VATICAN CITY – In an Easter blessing to the world, Pope Benedict XVI prayed that Christ’s resurrection may open paths of “freedom, justice and peace” for troubled populations of the Middle East and Africa.
Pope Benedict XVI delivers his urbi et orbi blessing to the city of Rome and to the world from a balcony overlooking St Peter’s Square on Easter Sunday. CNS photo
The pope urged an end to violence in Libya and Ivory Coast, assistance to refugees flooding out of North Africa and consolation for the victims of the Japanese earthquake. He prayed for those persecuted for their Christian faith, and praised their courage.
He spoke from the central balcony of St Peter’s Basilica on April 24 in his urbi et orbi (to the city of Rome and to the world) blessing, after celebrating Mass for nearly 100,000 people in St Peter’s Square. Broadcast to many countries and live-streamed on the Internet, it was the last major event on the 84-year-old pontiff’s heavy Holy Week schedule.
Pope Benedict said the resurrection must not be viewed as “the fruit of speculation or mystical experience”. It happened in a precise moment and marked history forever, giving human events new strength, new hope and new meaning, he said.
“The entire cosmos is rejoicing today” and every person open to God has reason to be glad, he said.
But the joy of Easter contrasts with “the cries and laments that arise from so many painful situations: deprivation, hunger, disease, war, violence”.
He prayed that “the splendour of Christ reach the peoples of the Middle East, so that the light of peace and of human dignity may overcome the darkness of division, hate and violence”. In Libya, he said, diplomacy and violence need to take the place of armed fighting.
The pope alluded to the civil unrest that has spread throughout northern Africa and the Middle East, encouraging all citizens there, especially young people, to work for a society where poverty is defeated and where “every political choice is inspired by respect for the human person”.
The pope said the many forms of suffering in “this wounded world” make the Easter message all the more meaningful.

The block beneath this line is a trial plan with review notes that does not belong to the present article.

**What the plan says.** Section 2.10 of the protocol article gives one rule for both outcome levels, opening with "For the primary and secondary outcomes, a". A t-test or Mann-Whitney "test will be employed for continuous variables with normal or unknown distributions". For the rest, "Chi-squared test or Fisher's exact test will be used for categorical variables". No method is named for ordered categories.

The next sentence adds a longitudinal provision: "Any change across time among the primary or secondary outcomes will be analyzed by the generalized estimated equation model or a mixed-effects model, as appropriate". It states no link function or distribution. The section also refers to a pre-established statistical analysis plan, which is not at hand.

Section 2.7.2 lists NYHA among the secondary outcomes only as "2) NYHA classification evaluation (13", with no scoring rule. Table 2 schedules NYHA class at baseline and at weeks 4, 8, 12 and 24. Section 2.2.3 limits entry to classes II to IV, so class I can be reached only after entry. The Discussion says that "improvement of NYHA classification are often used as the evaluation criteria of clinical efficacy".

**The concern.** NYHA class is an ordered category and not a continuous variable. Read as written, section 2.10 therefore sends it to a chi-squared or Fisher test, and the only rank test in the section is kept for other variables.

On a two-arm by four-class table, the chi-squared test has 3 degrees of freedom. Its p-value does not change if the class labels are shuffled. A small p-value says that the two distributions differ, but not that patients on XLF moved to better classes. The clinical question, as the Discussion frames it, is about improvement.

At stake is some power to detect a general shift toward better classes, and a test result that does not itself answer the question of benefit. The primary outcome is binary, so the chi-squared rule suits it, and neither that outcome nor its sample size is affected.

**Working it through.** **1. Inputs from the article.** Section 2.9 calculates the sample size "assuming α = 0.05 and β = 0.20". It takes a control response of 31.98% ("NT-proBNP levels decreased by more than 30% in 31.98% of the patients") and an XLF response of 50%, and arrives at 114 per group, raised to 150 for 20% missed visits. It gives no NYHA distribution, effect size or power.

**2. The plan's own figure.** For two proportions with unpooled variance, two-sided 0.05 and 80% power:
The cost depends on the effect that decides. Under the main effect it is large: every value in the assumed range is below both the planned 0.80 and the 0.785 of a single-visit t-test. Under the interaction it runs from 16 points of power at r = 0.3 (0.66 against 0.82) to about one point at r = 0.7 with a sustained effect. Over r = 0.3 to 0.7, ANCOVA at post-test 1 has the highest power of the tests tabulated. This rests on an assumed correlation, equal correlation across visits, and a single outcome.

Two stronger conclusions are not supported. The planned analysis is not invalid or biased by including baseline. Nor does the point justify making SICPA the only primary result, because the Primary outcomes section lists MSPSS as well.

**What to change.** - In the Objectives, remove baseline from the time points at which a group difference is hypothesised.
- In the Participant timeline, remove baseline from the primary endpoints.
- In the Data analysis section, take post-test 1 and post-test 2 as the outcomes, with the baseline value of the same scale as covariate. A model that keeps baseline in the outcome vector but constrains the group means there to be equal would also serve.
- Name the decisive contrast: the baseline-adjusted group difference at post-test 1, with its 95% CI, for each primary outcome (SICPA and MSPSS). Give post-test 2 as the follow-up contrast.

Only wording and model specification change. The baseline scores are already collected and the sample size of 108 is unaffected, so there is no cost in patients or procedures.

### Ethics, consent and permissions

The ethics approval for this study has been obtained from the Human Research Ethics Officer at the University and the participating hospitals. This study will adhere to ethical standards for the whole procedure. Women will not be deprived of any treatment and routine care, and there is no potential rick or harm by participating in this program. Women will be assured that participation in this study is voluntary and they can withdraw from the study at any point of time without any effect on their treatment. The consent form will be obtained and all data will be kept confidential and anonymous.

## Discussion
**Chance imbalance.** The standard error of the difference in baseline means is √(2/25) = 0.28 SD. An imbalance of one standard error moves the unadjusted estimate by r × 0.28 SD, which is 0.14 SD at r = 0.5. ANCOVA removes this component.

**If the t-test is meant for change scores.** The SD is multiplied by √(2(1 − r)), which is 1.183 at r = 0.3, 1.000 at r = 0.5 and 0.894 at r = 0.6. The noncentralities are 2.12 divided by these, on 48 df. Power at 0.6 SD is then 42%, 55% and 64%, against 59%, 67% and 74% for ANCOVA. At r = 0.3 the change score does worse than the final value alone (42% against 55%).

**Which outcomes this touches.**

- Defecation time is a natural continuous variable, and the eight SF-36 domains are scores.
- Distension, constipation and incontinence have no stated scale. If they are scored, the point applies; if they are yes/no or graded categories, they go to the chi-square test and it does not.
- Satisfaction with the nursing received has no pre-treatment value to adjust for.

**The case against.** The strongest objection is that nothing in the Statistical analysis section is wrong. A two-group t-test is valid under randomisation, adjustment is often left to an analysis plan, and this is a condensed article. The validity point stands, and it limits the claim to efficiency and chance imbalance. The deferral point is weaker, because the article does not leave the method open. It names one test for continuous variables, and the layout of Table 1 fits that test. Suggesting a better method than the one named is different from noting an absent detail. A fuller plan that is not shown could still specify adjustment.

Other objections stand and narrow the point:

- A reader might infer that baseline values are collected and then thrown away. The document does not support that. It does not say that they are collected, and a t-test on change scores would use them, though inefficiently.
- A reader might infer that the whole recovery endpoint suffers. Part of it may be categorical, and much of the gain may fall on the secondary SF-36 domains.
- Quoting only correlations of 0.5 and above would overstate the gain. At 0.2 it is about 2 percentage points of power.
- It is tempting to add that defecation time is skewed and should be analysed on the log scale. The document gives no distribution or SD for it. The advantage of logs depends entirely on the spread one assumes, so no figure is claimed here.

In a lengthy Easter Vigil Mass in St Peter’s Basilica the night before, the pope baptised and confirmed six adults from Albania, China, Peru, Russia, Singapore and Switzerland.
In a sermon, he analysed why the Christian’s sense of environmental responsibility is directly connected to the core beliefs of the faith.
“We relate to God the creator, and so we have a responsibility for creation,” he said. “Only because God created everything can he give us life and direct our lives.”
He said the Christian account of creation is not about the scientific process, but something deeper: the source of everything is not pure chance, but “creative reason, love and freedom”.
On Good Friday, the pope presided over a night-time Way of the Cross at Rome’s Colosseum, where tradition holds that early Christians were put to death. Kneeling on a platform on a hillside facing the ancient amphitheatre, the pope opened the ceremony with a prayer that drew attention to the constant struggle between good and evil in human history.
He appeared to refer to the priestly sex abuse scandal when he spoke of the “hour of darkness” when “an emptiness of meaning and values nullifies the work of education, and the disorder of the heart disfigures the innocence of the small and the weak”. - CNS